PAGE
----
As we got underway with the rehearsal it was soon clear to me that the music was extraordinary. Full of twists and turns with complex rhythms and nuances; the music felt like a journey through time and through the story of war across a century that I was also telling with the poems. The music was full of drama and intrigue and I found it incredibly moving and intense.
The rehearsal day was given an extra layer of excitement as Radio Humberside were broadcasting live from the Central Hall throughout the afternoon and several of us gave brief interviews in which we talked about the work and the project as a whole. Friends and colleagues also came in to give short interviews about the work they are doing in the cultural sector in the town and so the rehearsal had the feel of an event in its own right.
It was a long day and the work required considerable concentration from everyone. After only a short rest for tea, showtime approached and I really felt the nerves kick in. I now have a better understanding of my ‘gig-zone’ and my need to have some space to mentally and physically prepare for performance. It’s an odd place where in equal measure I do and do not want to perform, where nervous energy builds and I have to turn inwards in order to find the right mood for delivering outwards to an audience.
Before I started writing A Requiem I never thought that war would be a subject I would want to work with. I spent a great deal of my undergraduate degree studying the world wars and the literature of war of the twentieth century. But it was not an area I ever wrote about in my own creative writing so when this process began I was taken aback by how I was gripped by the subject and how urgent it felt for me to write and to read and to go back to some of the literature that had so absorbed me when I was younger.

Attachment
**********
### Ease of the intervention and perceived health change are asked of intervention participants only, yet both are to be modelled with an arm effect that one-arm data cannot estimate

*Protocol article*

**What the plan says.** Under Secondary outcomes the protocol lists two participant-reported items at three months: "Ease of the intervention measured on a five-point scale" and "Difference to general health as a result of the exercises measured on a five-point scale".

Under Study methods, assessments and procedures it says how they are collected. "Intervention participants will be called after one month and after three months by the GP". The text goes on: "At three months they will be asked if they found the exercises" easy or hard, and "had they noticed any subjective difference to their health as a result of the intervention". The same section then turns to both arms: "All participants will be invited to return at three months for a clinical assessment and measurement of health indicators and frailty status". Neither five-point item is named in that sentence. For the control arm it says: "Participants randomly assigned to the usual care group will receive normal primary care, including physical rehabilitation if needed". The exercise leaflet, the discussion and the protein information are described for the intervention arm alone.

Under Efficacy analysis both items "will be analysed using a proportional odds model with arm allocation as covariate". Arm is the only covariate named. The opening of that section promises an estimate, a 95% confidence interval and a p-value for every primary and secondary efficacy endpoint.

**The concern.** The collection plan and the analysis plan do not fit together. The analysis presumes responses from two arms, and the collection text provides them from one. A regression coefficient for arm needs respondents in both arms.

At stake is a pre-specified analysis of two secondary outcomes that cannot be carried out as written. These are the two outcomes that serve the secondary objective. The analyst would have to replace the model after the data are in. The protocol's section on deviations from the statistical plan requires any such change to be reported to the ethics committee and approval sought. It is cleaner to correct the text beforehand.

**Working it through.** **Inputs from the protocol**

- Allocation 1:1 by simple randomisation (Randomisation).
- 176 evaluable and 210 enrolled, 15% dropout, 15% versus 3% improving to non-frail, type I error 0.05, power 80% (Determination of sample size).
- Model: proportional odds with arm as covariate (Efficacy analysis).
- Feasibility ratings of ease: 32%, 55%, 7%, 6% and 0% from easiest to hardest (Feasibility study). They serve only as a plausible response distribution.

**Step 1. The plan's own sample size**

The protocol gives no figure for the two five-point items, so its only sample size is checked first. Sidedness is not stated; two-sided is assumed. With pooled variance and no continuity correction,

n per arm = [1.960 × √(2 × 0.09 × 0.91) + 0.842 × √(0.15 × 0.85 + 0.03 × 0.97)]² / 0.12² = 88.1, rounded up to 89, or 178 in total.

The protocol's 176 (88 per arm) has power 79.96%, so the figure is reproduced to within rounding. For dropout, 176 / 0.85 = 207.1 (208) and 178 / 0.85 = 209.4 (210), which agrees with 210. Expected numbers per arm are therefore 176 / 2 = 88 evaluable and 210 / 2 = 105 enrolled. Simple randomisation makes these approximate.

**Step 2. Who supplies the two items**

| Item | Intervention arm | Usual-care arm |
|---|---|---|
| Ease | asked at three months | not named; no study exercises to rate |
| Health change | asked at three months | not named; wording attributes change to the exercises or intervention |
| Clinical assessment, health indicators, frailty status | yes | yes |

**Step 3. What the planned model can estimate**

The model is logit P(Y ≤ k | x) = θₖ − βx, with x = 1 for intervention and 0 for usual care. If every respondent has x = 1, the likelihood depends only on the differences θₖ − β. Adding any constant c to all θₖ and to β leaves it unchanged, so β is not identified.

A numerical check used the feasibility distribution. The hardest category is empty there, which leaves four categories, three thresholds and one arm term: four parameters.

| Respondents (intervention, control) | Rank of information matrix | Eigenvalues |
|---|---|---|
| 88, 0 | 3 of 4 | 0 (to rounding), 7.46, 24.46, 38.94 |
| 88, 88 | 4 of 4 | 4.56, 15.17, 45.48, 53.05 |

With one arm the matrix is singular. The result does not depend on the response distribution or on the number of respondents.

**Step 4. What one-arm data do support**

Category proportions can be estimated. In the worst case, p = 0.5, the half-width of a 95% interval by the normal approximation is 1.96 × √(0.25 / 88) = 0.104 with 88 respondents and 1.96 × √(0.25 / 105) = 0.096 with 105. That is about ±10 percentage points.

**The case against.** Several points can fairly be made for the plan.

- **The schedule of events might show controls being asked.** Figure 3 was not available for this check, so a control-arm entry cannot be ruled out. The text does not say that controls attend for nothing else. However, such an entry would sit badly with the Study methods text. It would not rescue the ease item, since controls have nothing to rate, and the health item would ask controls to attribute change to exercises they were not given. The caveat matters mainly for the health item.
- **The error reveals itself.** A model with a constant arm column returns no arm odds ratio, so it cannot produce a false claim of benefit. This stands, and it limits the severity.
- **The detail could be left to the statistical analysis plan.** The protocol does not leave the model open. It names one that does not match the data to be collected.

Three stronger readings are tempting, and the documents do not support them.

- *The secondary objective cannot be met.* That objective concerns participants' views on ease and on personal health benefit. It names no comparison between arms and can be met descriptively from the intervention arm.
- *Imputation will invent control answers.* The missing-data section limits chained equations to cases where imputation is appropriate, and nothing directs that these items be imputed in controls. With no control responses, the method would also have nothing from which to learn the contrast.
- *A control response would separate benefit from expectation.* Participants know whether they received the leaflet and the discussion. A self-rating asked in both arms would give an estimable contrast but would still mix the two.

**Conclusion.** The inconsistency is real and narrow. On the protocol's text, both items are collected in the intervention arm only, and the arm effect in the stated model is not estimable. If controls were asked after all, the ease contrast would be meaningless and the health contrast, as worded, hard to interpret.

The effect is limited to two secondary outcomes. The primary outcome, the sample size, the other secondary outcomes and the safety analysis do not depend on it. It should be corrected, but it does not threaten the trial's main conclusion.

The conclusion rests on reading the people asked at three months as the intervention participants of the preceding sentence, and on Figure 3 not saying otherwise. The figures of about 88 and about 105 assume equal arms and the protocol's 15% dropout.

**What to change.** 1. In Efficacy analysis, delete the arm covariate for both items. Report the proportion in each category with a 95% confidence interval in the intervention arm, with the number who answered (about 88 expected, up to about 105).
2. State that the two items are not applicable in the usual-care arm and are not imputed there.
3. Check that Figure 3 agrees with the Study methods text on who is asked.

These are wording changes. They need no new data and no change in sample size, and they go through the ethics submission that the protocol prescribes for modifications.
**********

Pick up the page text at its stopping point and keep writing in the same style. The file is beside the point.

And it was not just the literature of war and the nature of conflict and its impact that gripped me, it was also the processes and rituals of commemoration and the artistic expressions of remembrance that I wanted to explore. I heard in my head the words of the Libera Me of the Latin mass for the dead;
Libera me, Domine, de morte æterna, in die illa tremenda Quando cœli movendi sunt et terra Dum veneris iudicare saeculum per ignem.
I couldn’t quieten the words, words I had sung over years of on-off membership of various choirs. I had the sense that the words were telling me something and I had an obligation to listen.
Using the structure of the Requiem mass for the dead gave me a clear starting point and an over-arching theme to work with. Alan and Pat liked the concept and so we all worked towards the production of words and music that would culminate in a work to both honour the dead and call for peace. I didn’t want to write a religious piece and worked carefully to ensure that my words would acknowledge all the dead of the century past regardless of creed, colour, gender or nationality and see every victim of war as first and foremost, human.